Karachi: Pakistan’s cricket community reacted with shock to fresh allegations that some players took bribes for spot fixing in the current series against England.
The allegations broke out after the International Cricket Council (ICC) confirmed that a man was arrested on Saturday on suspicion of conspiracy to defraud bookmakers.
“It has come as an absolute shock to me. I don’t know how this could happen. What was the Pakistan team management doing?” former ICC President, Ehsan Mani, told Geo Super channel.
“I also blame the ICC anti-corruption unit, when a newspaper could uncover all this what was the unit doing, it is a shame for cricket.”
Pakistan’s former test captain Aamir Sohail called on Pakistan Cricket Board (PCB) president Asif Zardari to recall the management and players against whom allegations had been made.
“It is a disgrace for Pakistan cricket,” Sohail told Reuters. “I don’t think this board or management can do anything now when all this has happened under their nose.
“Now it is time for the President to act and show the world we are serious about tackling corruption in sports.”
Pakistan collapsed to 74 all out in their first innings on Saturday and are 41 for four after following on, still trailing by 331 runs with England on the verge of victory, although the test has become a sideshow to events off the field.
In 2000 the Pakistani board banned former captain, Salim Malik, for life and fined five other players for their involvement in match-fixing.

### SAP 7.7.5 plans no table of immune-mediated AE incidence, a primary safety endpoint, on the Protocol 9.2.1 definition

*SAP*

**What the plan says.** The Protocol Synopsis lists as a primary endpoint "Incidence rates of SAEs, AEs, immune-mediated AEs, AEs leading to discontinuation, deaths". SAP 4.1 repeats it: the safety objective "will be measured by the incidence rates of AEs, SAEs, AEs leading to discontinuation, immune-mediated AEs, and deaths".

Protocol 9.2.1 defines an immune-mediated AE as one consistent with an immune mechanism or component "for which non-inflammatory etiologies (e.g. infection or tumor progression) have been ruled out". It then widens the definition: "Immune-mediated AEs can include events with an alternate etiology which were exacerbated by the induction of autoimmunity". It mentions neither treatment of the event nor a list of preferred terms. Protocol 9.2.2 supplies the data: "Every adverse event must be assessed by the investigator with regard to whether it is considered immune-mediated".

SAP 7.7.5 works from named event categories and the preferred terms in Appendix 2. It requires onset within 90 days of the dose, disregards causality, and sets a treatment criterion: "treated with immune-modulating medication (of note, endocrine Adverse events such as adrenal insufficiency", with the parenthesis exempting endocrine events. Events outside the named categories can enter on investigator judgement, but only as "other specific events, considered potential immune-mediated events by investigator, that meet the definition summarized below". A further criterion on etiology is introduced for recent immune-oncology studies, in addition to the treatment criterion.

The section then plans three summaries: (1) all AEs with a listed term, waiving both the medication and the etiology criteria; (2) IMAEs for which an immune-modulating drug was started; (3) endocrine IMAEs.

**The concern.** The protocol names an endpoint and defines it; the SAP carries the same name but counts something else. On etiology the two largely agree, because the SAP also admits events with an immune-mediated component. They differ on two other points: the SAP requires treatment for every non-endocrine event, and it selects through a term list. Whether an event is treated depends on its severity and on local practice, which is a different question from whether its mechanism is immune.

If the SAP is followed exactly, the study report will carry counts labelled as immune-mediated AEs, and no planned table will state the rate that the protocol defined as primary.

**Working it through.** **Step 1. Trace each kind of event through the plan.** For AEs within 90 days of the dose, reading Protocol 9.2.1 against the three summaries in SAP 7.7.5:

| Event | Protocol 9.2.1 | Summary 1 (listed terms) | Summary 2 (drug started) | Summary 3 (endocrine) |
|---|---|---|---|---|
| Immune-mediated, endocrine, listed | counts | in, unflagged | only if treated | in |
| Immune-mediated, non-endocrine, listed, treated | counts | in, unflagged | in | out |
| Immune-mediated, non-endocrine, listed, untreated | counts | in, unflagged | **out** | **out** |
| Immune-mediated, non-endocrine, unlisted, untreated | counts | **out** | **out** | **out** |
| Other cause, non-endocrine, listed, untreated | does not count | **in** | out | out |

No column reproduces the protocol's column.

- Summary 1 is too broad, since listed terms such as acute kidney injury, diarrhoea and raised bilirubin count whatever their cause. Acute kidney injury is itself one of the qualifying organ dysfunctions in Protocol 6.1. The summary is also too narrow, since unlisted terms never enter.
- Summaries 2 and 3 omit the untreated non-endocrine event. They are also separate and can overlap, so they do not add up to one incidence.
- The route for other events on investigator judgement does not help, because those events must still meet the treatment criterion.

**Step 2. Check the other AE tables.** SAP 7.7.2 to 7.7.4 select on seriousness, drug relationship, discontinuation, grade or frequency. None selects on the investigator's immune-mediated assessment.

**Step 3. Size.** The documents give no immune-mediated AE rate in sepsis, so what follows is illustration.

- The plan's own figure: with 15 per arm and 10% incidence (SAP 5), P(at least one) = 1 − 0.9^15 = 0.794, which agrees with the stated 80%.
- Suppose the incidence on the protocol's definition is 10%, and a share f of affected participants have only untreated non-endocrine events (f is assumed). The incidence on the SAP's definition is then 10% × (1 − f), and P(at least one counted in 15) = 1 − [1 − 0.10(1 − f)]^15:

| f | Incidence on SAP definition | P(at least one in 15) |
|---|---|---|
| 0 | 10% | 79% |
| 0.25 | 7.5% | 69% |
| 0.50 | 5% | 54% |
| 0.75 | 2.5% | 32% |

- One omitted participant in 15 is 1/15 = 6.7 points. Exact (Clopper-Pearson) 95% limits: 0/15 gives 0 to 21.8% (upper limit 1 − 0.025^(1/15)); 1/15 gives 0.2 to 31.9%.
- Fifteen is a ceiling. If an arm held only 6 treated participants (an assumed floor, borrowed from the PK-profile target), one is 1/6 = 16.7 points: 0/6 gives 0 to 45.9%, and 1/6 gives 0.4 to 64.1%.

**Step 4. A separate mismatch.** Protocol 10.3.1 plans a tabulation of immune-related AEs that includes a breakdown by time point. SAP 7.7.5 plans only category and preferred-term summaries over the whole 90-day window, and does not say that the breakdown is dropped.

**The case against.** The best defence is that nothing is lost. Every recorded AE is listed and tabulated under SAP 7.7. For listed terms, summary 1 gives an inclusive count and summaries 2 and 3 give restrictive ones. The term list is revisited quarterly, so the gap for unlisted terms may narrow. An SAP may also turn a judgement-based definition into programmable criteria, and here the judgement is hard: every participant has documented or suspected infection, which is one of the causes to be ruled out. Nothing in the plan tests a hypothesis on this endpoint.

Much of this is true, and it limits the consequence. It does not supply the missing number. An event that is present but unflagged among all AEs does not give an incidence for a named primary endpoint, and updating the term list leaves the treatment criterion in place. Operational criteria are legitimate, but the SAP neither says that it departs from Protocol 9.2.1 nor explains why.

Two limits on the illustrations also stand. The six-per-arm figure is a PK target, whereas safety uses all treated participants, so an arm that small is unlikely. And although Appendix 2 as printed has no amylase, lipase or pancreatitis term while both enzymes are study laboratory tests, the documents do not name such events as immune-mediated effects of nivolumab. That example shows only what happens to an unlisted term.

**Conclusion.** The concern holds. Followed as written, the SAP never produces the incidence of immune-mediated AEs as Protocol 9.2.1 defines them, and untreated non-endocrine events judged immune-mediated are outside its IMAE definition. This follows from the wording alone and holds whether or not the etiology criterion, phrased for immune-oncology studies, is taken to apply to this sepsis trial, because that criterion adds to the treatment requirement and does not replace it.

After the tour to Australia earlier this year, there were allegations some players had underperformed deliberately, leading to an internal inquiry.
Seven players were disciplined following the probe for misconduct and indiscipline.
Five of the players were pardoned in June and returned to play for Pakistan.
Senator Haroon Akhtar, a member of the Senate standing committee on sports, said that the board was to blame for the latest scandal.
“The board had promised us ... they they would not spare players suspected of shady dealings but the PCB Chairman went back on his word,” he said.
“This fresh controversy is a result of the board’s failure to take action against corrupt players.”
He called on the government to recall the players and try them under Pakistani law to uncover the truth.
Former test batsman Basit Ali said he blamed the authorities for middlemen and bookmakers continuing to soil cricket.
“Rashid Latif (former Pakistan captain) had in 2003 in a letter warned the ICC to beware of this new trend of spot fixing in international cricket. No one took it seriously and this is the result,” Ali said.